DON'T PANIC: It's Only Finnegan's Wake

by Ed Malin · August 14, 2014

After seeing Adam Harvey’s engrossing one-man show, I feel even more strongly that if you want to understand James Joyce’s Finnegan’s Wake (even a little), you need to read it out loud.  The book is an impressive way of retelling stories in something resembling English, thereby engaging the childlike, language-acquiring skills of the audience, with the aim of unobscuring meaning.  (Mr. Harvey, I do hope I got that right, because when you said it it was quite clear.)  The show consists of readings of several passages from Finnegan’s Wake—the selections change each time—and, should you want to follow along, real-time projections of the rich text are on a screen.  So widely does the tone vary, that three separate sections felt like three entirely different books.  You might be amazed and vow to read the novel immediately.  You might be very confused.  You will surely be in awe of Harvey’s verbal dexterity in reconstituting the sing-song, playfully Irish tongue-twisters.  Take an innocent-sounding Aesop’s fable such as The Fox and the Grapes, rename it  The Mookse and the Gripes, distort most of the words so they’re more interesting to hear, add sound effects that run to dozens of letters (just like in nature, perhaps), and you’ve got something beautiful.

Those who love the book really love it.  I love it because the more attention I pay to each word (especially the puns that come about every six words) the more I get out of it.  How many authors truly put in the time to make something so big and funny and subversive?  Rabelais comes to mind.  But Finnegan’s Wake is a pretty unique bunch of fables and poems, to say nothing of the plot, which involves a lot of different people who have the initials H.C.E.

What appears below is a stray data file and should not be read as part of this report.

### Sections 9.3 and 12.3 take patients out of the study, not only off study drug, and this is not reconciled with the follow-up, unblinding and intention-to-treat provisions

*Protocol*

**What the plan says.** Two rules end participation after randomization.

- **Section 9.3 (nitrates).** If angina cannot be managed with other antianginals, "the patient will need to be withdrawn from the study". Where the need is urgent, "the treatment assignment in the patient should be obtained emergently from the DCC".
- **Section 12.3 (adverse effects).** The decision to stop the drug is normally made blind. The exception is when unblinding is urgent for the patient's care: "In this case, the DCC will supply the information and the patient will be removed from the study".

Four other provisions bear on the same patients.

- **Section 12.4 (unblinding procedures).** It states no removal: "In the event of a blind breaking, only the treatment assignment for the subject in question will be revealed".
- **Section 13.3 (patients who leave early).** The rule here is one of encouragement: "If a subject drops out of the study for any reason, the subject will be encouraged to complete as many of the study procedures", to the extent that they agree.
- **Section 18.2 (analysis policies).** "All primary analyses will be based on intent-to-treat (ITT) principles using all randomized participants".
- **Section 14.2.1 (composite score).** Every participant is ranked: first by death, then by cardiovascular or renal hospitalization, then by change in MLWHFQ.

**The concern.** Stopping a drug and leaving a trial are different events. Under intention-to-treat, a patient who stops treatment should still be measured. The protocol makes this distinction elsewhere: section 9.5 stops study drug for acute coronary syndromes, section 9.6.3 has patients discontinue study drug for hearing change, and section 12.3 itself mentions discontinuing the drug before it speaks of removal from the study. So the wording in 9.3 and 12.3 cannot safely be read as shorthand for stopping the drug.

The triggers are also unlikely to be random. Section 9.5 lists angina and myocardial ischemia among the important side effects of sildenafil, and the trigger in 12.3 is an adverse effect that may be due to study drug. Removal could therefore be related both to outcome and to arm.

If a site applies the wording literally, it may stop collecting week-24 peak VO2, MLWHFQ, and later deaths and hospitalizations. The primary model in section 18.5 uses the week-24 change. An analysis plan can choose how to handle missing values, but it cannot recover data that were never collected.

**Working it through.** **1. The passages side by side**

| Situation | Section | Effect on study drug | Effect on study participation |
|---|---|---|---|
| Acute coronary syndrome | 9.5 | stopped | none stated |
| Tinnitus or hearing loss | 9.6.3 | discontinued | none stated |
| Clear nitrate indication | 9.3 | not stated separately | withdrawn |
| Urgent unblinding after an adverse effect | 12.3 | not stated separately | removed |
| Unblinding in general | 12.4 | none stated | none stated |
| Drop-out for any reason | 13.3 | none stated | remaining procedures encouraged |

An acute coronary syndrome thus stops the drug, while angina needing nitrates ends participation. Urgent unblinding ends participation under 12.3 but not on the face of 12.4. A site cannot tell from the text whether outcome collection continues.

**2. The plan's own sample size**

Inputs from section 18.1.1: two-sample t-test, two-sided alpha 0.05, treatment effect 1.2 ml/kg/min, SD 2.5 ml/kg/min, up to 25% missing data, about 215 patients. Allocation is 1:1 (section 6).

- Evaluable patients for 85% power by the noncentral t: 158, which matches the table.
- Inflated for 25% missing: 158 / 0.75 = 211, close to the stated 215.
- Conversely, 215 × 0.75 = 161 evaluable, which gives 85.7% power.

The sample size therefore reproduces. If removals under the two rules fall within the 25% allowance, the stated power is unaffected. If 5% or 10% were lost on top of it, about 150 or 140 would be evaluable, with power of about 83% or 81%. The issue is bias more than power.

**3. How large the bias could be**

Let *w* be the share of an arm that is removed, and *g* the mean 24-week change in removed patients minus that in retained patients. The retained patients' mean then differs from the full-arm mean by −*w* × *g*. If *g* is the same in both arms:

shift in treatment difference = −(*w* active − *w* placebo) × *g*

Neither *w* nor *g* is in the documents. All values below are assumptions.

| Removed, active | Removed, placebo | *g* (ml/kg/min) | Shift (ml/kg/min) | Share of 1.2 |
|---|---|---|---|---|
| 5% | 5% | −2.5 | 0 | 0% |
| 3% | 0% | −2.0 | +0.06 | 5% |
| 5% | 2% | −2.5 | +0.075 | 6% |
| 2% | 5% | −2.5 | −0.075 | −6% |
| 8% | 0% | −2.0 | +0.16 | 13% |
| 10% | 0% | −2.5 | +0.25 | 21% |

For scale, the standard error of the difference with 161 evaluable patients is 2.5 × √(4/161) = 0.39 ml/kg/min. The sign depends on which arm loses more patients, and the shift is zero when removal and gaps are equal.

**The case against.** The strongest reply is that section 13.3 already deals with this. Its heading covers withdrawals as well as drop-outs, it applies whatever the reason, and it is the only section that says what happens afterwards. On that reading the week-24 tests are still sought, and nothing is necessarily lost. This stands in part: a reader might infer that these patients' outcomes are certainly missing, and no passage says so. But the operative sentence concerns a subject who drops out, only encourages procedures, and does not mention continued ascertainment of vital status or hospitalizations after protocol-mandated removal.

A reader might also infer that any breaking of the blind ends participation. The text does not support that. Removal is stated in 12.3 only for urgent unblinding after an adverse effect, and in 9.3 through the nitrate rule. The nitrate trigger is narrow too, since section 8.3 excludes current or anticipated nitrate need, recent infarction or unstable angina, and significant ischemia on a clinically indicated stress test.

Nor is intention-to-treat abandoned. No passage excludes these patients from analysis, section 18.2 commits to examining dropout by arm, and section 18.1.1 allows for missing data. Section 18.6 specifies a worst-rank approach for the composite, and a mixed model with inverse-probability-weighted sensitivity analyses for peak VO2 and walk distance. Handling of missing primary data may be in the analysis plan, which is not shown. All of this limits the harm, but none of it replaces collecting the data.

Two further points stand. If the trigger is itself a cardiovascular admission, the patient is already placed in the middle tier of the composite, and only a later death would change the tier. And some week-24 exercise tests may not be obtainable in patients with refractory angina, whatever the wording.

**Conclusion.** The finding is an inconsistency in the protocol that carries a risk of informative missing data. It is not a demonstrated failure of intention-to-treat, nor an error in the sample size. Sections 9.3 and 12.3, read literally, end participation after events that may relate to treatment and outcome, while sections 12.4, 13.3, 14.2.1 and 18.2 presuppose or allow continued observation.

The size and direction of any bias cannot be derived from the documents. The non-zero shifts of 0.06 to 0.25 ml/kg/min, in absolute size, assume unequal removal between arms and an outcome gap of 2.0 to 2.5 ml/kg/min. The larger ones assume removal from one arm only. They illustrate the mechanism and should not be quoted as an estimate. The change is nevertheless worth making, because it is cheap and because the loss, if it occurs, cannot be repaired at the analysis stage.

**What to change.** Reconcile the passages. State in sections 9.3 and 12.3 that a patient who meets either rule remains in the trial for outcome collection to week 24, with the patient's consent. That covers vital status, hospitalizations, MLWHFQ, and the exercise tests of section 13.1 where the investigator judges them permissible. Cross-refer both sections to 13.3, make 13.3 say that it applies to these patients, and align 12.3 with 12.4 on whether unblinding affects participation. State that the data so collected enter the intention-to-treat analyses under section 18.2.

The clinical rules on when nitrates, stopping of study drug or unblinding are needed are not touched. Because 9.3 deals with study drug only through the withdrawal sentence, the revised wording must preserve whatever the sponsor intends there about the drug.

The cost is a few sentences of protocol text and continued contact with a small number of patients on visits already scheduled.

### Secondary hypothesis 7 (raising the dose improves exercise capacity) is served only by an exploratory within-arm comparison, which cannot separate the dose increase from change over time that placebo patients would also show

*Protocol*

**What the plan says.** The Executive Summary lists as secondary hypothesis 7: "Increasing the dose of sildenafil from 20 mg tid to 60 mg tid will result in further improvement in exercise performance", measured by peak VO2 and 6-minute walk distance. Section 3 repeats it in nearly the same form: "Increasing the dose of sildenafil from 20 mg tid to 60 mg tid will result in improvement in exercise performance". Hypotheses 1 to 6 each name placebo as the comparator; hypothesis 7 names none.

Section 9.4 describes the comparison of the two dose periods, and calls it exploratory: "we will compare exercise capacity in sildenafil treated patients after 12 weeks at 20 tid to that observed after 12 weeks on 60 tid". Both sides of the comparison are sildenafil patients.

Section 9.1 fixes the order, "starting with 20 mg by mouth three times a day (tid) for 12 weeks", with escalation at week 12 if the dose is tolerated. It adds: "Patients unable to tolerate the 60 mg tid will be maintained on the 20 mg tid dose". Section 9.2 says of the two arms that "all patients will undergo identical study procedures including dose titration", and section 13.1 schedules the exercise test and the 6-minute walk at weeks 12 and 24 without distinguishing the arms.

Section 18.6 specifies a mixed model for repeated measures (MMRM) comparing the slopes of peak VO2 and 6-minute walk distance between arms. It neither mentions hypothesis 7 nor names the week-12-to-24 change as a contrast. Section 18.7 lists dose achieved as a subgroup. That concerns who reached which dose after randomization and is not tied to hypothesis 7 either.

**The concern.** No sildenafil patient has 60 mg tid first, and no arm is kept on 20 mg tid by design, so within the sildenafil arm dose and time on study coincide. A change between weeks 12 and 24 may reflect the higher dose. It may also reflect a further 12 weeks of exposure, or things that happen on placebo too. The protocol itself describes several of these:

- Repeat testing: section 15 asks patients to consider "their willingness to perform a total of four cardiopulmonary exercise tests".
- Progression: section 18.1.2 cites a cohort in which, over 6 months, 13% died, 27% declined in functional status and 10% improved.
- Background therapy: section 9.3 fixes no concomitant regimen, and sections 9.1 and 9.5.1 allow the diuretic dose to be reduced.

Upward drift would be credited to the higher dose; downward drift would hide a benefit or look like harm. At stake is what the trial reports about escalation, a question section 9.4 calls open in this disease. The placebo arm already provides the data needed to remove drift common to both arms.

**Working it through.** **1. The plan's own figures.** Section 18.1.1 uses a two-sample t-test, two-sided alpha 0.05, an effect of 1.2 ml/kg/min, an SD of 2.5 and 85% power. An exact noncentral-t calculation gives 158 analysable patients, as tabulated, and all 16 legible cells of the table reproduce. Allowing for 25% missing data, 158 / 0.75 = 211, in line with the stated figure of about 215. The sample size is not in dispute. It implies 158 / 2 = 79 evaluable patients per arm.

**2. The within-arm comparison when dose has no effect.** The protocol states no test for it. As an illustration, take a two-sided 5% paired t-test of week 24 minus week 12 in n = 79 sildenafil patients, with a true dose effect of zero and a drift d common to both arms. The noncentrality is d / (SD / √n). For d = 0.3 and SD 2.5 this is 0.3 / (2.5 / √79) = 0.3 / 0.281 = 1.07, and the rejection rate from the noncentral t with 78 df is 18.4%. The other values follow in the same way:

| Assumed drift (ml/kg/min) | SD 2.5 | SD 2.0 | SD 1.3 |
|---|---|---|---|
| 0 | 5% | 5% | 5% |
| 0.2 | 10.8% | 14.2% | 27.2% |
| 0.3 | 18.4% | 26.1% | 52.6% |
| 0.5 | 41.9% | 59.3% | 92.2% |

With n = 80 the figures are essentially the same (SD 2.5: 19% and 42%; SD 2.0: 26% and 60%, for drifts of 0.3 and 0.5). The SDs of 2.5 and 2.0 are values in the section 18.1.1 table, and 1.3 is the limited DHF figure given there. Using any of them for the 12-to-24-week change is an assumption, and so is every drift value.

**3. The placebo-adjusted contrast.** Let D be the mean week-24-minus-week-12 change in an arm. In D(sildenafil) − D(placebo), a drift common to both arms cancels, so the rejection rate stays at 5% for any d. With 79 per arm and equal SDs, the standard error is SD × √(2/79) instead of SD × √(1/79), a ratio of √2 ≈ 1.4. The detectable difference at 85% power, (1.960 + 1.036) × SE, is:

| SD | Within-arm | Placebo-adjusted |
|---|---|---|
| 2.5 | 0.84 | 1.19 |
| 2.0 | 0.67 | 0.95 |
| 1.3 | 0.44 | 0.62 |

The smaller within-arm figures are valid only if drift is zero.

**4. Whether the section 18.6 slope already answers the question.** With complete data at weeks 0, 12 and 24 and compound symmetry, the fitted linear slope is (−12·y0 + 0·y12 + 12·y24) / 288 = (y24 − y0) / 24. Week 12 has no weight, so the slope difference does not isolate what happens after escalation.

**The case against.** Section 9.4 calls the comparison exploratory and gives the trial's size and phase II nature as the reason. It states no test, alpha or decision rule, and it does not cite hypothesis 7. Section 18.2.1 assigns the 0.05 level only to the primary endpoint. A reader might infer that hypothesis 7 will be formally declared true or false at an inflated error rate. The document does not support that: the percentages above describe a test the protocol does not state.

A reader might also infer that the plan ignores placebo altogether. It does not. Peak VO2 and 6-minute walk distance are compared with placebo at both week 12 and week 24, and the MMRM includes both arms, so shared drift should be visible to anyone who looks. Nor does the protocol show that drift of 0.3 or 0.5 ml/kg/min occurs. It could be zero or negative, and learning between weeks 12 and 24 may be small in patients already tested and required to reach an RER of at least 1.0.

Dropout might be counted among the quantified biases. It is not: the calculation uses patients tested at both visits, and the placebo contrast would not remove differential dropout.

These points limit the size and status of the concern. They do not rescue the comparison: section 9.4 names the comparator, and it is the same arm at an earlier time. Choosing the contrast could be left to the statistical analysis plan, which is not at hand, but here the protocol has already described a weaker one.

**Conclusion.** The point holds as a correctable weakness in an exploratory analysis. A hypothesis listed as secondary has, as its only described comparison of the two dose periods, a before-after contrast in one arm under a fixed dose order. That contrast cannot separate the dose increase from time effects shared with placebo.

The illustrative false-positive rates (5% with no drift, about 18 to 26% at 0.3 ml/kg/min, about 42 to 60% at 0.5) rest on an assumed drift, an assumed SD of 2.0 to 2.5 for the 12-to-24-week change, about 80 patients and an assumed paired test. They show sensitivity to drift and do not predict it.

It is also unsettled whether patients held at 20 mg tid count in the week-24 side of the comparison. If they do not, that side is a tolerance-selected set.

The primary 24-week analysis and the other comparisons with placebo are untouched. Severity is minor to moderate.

If you’re tired after an hour, just imagine how much effort Harvey has put into the multiple Joyce-based performances he is giving at FringeNYC, as well as his shows about Ulysses.  Don’t Panic.  There’s something for everybody here.





The Golfer
The Golfer is a new play by Brian Parks, presented by Gemini CollisionWorks, now playing at The Brick Theater.
Punk Grandpa
Ed Malin lets us in on his thoughts about this delightful Frigid Festival entry.
With You
Ed continues his Frigid Festival Experience with a visit to another ITN playwright.